E-Cig Risk: Teens Who Vape More Likely to Start Smoking Tobacco
Teens who "vape" in high school are at increased risk for using tobacco cigarettes in the future, a new study found.
The study discovered that teens who use electronic cigarettes, a practice also referred to as vaping, in the 12th grade were four times more likely to start smoking tobacco cigarettes within the next year, compared with teens who didn't vape in the 12th grade.
The findings "contribute to the growing body of evidence supporting vaping as a 'one-way bridge' to cigarette smoking among youth," the researchers wrote in their study, published online today (Feb. 7) in the journal Tobacco Control.
When using an electronic cigarette, teens inhale vapor that may contain nicotine, as well as flavors such as bubble gum or milk-chocolate cream, the researchers said.
E-cigarettes are often advertised as safer alternatives to tobacco cigarettes, because the electronic variety's vapor contains fewer chemicals known to be harmful to humans, compared with traditional cigarette smoke. However, researchers are still investigating the health effects of e-cigarettes, and some studies have suggested that e-cigarette use still poses health hazards, such as an increased risk for markers of heart disease.
Other studies have suggested that teens who use e-cigarettes are more likely to start smoking regular tobacco cigarettes, compared to teens who don't use e-cigarettes. But these earlier studies involved teens in a single city or state, so the results were not necessarily representative of the U.S. population, the researchers of the new study said. [4 Myths About E-Cigarettes]
The new research involved a nationally representative sample of about 350 teens who were randomly selected from a larger survey of 122 schools around the country. Subjects were first surveyed on their smoking and vaping habits in 12th grade, and then surveyed again one year later.
Among teens who said they vaped in the 12th grade but had never tried a tobacco cigarette, 31 percent went on to try tobacco cigarettes in the next year, the study found. In contrast, among teens who hadn't vaped or smoked tobacco cigarettes in the 12th grade, just 7 percent went on to try tobacco cigarettes in the next year, the survey revealed.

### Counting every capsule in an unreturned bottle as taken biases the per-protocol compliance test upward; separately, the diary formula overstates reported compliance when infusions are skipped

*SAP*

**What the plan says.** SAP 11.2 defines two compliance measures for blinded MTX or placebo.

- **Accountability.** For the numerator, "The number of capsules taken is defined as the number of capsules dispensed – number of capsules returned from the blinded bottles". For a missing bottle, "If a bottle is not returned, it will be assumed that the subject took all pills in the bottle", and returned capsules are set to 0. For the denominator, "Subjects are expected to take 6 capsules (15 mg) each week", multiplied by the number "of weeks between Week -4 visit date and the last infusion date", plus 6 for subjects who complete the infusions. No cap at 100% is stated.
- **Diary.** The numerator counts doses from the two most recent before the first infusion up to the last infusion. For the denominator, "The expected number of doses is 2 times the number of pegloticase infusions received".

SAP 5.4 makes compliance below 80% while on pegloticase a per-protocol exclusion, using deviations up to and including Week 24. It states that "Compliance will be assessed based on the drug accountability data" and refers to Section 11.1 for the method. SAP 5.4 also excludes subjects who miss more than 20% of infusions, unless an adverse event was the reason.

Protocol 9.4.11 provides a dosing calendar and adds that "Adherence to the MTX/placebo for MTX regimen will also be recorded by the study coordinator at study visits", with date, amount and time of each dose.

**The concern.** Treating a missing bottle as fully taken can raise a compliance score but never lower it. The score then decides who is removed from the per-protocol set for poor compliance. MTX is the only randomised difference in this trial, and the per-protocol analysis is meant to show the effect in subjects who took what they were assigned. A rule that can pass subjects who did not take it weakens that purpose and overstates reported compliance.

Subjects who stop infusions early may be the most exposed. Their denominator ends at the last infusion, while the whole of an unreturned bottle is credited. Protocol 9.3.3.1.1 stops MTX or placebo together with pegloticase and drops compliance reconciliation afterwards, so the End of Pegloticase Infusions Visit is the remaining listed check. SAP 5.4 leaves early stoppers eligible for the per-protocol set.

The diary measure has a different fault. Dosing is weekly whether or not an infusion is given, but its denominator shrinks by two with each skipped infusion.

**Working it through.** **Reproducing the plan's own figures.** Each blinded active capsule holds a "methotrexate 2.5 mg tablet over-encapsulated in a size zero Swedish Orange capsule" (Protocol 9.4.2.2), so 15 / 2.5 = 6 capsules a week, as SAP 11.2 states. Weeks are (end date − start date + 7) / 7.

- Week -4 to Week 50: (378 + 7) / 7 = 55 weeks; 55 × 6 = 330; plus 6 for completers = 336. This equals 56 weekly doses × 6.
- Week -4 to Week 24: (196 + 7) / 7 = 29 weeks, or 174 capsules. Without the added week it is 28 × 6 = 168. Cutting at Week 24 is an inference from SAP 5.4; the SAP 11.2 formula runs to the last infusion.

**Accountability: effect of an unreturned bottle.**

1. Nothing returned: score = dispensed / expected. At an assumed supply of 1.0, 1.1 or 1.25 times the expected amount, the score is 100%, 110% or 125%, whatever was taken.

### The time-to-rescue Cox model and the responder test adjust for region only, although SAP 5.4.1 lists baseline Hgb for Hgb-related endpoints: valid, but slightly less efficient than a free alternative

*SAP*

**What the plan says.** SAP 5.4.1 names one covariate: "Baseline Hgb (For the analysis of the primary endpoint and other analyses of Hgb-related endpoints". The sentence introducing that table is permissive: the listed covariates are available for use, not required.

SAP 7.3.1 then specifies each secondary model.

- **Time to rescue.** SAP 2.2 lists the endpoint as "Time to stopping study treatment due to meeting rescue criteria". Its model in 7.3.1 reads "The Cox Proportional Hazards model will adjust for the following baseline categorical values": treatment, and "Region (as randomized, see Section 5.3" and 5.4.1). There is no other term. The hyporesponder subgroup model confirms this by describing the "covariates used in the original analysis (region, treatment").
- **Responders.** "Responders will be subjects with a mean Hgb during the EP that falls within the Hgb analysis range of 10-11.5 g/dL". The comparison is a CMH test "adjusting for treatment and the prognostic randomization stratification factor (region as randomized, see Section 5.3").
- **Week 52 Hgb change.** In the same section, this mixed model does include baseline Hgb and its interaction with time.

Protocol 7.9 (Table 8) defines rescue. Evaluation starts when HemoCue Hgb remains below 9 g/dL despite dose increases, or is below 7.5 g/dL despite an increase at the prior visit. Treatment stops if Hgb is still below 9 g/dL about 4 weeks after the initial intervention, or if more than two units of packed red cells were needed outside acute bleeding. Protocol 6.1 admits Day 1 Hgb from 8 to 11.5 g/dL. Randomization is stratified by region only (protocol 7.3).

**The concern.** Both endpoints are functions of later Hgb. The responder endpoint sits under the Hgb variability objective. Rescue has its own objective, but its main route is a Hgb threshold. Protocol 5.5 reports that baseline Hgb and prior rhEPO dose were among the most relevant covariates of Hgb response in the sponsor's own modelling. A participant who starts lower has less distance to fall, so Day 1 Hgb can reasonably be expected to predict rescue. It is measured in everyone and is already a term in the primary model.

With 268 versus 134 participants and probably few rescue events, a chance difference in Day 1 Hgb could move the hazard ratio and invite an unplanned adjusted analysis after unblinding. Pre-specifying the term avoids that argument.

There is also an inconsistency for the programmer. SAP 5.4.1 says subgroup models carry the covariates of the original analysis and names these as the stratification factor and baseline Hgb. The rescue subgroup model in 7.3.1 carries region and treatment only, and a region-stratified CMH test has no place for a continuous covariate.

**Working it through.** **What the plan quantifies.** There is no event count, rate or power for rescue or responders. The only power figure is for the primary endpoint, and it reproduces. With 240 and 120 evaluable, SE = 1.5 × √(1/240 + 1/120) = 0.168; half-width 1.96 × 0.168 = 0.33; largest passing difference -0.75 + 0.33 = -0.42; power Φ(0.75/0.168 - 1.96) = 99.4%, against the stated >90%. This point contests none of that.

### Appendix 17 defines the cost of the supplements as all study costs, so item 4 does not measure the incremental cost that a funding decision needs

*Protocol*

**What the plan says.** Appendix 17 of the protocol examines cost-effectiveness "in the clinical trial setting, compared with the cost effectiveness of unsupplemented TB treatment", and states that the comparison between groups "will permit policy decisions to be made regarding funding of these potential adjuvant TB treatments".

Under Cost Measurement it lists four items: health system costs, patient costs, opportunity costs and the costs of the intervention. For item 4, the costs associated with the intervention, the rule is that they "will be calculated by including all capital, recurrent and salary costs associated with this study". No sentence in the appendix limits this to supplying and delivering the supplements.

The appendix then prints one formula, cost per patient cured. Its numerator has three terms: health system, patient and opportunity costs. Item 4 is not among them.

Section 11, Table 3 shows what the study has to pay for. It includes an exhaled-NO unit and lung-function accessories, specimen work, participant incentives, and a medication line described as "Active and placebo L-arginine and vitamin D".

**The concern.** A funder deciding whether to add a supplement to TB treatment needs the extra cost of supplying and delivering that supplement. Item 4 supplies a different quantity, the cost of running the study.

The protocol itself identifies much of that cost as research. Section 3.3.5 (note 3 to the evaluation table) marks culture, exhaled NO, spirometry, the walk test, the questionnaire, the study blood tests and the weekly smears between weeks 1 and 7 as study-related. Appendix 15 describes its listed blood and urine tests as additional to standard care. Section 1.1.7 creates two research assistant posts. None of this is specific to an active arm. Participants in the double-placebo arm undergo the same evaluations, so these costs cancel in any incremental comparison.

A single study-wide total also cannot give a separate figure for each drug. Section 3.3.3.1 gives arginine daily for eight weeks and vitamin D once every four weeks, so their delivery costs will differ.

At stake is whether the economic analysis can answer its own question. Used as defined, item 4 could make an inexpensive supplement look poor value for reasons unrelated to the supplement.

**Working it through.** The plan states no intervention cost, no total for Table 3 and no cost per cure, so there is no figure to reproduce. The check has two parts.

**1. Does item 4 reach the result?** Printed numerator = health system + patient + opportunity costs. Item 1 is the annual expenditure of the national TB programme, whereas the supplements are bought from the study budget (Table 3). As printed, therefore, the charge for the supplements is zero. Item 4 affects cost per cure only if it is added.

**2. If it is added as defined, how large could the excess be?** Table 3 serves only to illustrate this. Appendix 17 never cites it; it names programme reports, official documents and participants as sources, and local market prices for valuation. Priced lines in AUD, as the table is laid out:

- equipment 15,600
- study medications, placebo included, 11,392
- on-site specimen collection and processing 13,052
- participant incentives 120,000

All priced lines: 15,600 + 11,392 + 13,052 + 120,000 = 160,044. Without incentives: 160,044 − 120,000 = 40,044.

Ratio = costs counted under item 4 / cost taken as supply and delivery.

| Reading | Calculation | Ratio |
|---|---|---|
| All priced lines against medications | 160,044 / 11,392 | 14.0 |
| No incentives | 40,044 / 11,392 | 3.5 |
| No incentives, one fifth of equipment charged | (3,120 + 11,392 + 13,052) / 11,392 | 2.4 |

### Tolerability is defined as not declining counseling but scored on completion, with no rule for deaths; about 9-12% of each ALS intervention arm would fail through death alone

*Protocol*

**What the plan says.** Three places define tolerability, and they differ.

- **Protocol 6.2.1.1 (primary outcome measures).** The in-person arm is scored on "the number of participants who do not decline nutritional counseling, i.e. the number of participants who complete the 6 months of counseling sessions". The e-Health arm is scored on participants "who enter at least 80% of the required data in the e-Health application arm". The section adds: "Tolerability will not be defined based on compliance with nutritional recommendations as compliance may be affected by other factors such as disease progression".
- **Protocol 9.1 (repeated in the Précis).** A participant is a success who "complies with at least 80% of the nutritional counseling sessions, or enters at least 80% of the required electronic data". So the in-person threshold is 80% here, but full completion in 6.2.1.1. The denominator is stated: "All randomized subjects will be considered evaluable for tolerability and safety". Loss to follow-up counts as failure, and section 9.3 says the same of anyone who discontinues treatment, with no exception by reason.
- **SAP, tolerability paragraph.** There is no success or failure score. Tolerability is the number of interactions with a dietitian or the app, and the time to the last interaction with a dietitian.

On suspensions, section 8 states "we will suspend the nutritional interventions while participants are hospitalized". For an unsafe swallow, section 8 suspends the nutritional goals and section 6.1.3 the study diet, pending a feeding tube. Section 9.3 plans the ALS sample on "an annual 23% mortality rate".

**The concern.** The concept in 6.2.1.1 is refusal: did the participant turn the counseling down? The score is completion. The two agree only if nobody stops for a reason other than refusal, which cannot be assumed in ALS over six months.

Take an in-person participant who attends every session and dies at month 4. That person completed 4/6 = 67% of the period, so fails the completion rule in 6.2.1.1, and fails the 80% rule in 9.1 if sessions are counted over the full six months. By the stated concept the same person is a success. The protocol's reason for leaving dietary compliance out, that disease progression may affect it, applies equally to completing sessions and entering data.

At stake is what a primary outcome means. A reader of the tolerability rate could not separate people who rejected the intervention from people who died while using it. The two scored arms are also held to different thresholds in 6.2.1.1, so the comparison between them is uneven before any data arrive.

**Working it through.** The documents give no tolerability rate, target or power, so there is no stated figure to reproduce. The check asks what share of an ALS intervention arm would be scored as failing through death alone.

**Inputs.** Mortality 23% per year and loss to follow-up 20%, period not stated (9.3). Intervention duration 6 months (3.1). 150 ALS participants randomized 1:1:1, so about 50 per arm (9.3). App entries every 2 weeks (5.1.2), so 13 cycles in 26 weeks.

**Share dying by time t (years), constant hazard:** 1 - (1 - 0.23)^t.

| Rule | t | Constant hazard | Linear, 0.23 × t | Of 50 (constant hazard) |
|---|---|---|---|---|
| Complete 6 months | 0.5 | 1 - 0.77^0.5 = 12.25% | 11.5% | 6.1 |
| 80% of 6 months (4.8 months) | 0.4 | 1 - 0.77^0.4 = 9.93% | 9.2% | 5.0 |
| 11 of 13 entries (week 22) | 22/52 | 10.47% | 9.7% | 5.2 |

The use of e-cigarettes may desensitize teens to the risks of tobacco cigarettes, explaining the findings in the study, the researchers said. Although 80 percent of 12th graders from the study said they thought smoking cigarettes posed a "great risk" of harm, those who vaped in 12th grade were four times more likely to change their views (saying cigarettes posed less of a risk) one year later, compared with those who didn't vape in 12th grade.
"Youth who begin to vape primarily to experiment and because vaping tastes good (the most common reasons for vaping) may detect no immediate health consequences and [so] conclude that the dangers of smoking are exaggerated," the researchers wrote.
The results also suggest vaping leads former cigarette smokers to return to smoking. This was seen in the teens who had smoked in the past but hadn't smoked recently when they took the first survey, in the 12th grade. In that group, those who vaped in the 12th grade were twice as likely to say they smoked cigarettes again one year later, compared to those who didn't vape in the 12th grade.
Still, the researchers noted that the new study cannot prove that vaping caused teens to start smoking cigarettes. The study did take into account some factors that could be associated with increased risk of smoking, such as the respondents' gender and ethnicity, as well as their parents' educational attainment. But there are still other factors the current study failed to address that could influence people's risk of smoking, the researchers said. This includes the teens' affiliation with smokers in the community, the perception of their friends' attitudes toward smoking and their level of rebelliousness, the investigators said.
Original article on Live Science.
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Rachael is a Live Science contributor, and was a former channel editor and senior writer for Live Science between 2010 and 2022. She has a master's degree in journalism from New York University's Science, Health and Environmental Reporting Program. She also holds a B.S. in molecular biology and an M.S. in biology from the University of California, San Diego. Her work has appeared in Scienceline, The Washington Post and Scientific American.
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